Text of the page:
The weighted CI of relapse at 3 years was 30% (24–35%), 29% (22–35%), and 25% (19–31%) for Haplo, MUD 10/10, and MMUD 9/10, respectively (Fig. 1b).The type of donor was not a predictive factor for relapse in weighted Cox model (Table 3).
LFS, OS, and GRFS
The median follow-up among survivors was 34 (range, 3–84) months for Haplo, 36 (range, 1–103) for MUD 10/10, and 36 (range, 1–102) for MMUD 9/10, respectively. The weighted probability of LFS at 3 years was 41% (35–48%), 50% (43–58%), and 46% (39–53%) for Haplo, 10/10 MUD, and 9/10 MMUD, respectively (Fig. 2).The weighted probability of 3-year OS was 46% (40–53%), 56% (49–64%), and 48% (41–56%) (Fig. 2).The 3-year GRFS was 33% (28–40%), 36% (29–44%), and 34% (28–41%) for Haplo, 10/10 MUD, and 9/10 MMUD, respectively (Fig. 2). In the weighted Cox analysis, LFS and OS resulted to be better for MUD 10/10 compared with Haplo, but no statistical difference comparing Haplo with MUD 9/10. No statistical differences were found in GRFS according to the type of donor in the weighted Cox analysis (Table 3).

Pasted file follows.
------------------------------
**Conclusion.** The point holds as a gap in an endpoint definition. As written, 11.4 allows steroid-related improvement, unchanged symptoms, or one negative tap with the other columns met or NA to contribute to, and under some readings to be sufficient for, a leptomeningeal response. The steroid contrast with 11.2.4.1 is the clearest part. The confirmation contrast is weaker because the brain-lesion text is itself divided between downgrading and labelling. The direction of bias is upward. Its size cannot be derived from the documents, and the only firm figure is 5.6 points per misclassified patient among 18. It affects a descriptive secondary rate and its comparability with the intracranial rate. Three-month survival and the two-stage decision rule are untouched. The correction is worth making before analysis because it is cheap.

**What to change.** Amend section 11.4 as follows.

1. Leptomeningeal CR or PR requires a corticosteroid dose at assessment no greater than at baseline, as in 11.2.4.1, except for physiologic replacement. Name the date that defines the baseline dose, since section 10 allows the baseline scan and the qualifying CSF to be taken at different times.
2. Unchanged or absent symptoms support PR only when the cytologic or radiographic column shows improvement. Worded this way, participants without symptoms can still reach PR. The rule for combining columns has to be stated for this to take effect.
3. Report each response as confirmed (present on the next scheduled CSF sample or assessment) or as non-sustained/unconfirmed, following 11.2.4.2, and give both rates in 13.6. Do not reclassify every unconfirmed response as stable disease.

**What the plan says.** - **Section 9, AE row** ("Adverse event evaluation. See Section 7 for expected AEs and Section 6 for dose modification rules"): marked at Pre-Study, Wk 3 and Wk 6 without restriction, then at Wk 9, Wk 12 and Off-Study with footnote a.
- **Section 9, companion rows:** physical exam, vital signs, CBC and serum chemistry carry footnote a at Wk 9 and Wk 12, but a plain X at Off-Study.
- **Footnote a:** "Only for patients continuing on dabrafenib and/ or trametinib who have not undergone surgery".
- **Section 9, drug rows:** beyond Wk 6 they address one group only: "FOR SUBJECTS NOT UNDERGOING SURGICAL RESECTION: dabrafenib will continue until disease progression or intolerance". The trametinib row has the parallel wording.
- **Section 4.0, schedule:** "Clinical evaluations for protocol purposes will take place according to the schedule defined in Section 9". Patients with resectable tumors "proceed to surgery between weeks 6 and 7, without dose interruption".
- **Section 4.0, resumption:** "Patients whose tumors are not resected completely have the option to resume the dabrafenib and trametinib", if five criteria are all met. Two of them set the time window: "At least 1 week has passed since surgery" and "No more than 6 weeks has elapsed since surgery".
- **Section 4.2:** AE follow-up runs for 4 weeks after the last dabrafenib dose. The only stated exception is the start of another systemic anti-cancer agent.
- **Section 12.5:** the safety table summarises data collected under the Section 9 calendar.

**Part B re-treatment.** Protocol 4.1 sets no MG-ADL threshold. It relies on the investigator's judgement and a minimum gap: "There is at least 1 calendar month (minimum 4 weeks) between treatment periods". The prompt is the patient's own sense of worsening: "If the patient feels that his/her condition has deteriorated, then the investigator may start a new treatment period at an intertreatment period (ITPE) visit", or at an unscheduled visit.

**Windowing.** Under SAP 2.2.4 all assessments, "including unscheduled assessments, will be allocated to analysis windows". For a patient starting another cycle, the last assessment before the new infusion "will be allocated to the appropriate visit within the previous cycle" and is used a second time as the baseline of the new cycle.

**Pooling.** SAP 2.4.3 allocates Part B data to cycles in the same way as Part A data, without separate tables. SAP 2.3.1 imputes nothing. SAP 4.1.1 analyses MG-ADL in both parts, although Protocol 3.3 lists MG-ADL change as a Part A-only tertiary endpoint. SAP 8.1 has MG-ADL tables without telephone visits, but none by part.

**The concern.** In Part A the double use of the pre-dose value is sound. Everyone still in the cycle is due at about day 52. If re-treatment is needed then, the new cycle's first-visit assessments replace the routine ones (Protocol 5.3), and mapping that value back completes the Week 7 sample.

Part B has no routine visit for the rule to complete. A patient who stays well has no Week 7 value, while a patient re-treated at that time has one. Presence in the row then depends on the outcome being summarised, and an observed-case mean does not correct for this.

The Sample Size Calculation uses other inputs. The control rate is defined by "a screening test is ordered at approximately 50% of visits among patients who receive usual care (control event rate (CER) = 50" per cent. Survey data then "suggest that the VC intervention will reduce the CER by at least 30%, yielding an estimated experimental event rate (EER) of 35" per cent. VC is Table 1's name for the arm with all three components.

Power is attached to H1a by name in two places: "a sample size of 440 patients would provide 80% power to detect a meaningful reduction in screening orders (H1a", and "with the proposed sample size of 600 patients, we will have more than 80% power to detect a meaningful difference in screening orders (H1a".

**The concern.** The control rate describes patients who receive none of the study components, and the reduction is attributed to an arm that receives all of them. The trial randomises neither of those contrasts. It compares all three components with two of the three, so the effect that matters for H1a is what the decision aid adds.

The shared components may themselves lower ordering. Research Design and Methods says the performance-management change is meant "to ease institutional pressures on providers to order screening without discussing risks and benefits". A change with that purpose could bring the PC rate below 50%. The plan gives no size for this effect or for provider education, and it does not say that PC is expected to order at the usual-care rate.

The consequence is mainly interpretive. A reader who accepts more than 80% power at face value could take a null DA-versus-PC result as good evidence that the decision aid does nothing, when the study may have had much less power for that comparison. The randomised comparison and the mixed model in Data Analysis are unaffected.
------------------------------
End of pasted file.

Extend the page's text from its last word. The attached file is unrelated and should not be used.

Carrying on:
In the absence of a MRD for allo-SCT in acute leukemia, the ideal donor still remains to be determined. The current report represents a large registry study comparing the outcome between transplants from Haplo and MUD 10/10 or MMUD 9/10 for adult patients with de novo AL in remission.
As a recent ALWP-EBMT survey on unmanipulated haploidentical transplantation in AL showed a lower incidence of aGvHD in patients receiving PT-Cy but no significant statistical differences in either LFS or OS , in our study we included all the non T-depleted Haplo-SCT registered in the EBMT database.
We did not find any differences in terms of LSF and OS in the 813 MMUD-SCT according to HLA-DQ mismatch in univariate analysis (p = 0.35). Therefore, we decided to compare separately MUD 10/10 and MMUD 9/10 transplants with Haplo.